This practice, as a community exercise, has its origin in the genius of St Vincent though we must acknowledge the possible influence of Madame Acarie and the Oratorians of St Philip Neri2. Vincent claimed:
The repetition of prayer was formerly a thing unheard of in the Church of God… We have reason to thank God for having given this grace to the Company and we can say that this practice had never been in use in any other community, if not in ours (XII9).
This repetition of prayer is different from the repetition of prayer as contained in the Spiritual Exercises of St Ignatius. Ignatian repetition consists in paying “attention to and dwelling especially on the points in which I experienced greater comfort or distress or some more marked spiritual effect”3. This is clearly individual while the Vincentian repetition is communitarian.
The climate and condition for this sharing is utter simplicity on the part of all who take part in it. This renders hearts open to each other. In the words of St Vincent: “Tell one another quite simply the thoughts which God has given you…” (IX 4). Anyone who takes the opportunity to make a display of his learning or to be other than his true self gets an immediate rebuke from him. It is a prayer-session to which each gives his full attention and interest. It is a fraternal sharing at the deepest level. Here no one is judged, but unconditionally accepted as a bearer of God’s word for the group. Sharing such as this creates a field of common experience and makes possible a convergent or complementary interpretation of experience which fosters a common goal rooted in shared understanding and meaning. Sharing fosters and presupposes fraternal love and an unconditional acceptance of each other and an awareness that God’s design is being worked out through all, even through their folly.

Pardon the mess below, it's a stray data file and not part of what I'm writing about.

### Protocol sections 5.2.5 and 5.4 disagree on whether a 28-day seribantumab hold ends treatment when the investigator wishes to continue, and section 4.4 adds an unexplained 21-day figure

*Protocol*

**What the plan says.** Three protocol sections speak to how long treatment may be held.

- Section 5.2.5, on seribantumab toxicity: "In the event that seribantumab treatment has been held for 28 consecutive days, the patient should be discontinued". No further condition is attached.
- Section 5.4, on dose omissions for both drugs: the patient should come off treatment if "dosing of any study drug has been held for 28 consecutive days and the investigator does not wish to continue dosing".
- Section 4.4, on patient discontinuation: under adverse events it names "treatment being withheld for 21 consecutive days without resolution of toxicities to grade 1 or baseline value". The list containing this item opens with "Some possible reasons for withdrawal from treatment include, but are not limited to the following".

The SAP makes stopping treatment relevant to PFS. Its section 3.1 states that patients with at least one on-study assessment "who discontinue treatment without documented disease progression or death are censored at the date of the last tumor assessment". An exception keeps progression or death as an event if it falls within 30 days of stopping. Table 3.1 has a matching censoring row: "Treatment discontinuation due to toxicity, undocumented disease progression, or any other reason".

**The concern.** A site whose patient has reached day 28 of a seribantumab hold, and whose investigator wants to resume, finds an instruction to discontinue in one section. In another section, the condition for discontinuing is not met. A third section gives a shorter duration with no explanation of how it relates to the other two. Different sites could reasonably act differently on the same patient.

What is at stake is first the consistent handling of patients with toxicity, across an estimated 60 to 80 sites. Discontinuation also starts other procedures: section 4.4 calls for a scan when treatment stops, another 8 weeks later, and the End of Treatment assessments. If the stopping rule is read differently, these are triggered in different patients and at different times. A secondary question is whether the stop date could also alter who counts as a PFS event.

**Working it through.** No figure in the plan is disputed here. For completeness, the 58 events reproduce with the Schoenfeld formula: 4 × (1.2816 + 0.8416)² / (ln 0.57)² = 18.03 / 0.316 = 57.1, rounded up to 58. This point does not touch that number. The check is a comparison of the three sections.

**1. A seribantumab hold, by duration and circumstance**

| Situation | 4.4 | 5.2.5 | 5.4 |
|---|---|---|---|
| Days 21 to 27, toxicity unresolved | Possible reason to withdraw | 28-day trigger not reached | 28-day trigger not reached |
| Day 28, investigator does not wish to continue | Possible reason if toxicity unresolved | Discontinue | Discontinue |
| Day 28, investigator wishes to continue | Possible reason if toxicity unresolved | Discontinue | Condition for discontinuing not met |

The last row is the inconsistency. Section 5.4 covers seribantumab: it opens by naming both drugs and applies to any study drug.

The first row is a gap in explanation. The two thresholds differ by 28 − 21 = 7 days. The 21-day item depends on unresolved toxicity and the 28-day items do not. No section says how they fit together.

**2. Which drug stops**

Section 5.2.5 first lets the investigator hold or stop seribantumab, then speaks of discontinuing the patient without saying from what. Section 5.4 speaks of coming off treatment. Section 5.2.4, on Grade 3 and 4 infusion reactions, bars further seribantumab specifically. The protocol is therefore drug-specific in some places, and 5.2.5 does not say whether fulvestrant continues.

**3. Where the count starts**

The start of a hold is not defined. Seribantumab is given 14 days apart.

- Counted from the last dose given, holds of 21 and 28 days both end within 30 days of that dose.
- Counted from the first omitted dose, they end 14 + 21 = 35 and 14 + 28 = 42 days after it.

Many reasons have been advanced as regards the intention of St Vincent in promoting this “holy exercise”, as he used to refer to it. This is the case despite his clear statement on the matter. André Dodin asserted, based on his study of a number of texts of repetition of prayer, that St Vincent used the repetition of prayer as a means of governing his community and as a method of spiritual direction4. For some others it has been a way of dictating, and correcting errors, theological or otherwise, in a period of so many controversies.
However plausible these speculations may seem the truth must be sought in the testimony of the saint himself. It is hard to understand how these reasons explain his encouragement of devout ladies to use the method nor his invitation to domestics to attend these sessions. Usually domestics run no danger of theological heresy.
In the conference of 31 July 1634, the earliest of the extant conferences to the Daughters of Charity, during which he exhorted the sisters to tell one another their thoughts, he stated his intention in encouraging them to do so. It was a “means to advance very far in perfection” (IX 4).
In a conference to the priests of the Mission he said that it was one of the greatest ways of encouraging one another on the way to holiness. “The repetition of prayer” he said “is one of the most necessary means of mutually spurring each other to holiness” (XII 288).
Not only did their own sanctification call for such mutual sharing, they were obliged to do so in charity and in the knowledge that whatever they had to share was given them by God for the purpose of sharing with others. St Vincent’s intention is simple and clear. Spiritual sharing is for the growth of the individual, the group and for mutual encouragement. It is part of that total sharing with the companion which constitutes common life. Charity among them demands that they share these spiritual riches, humbly and ingenuously, knowing and feeling that they have come from God who wishes them to be so shared and to whom pleasure is given by so doing (IX 389-390).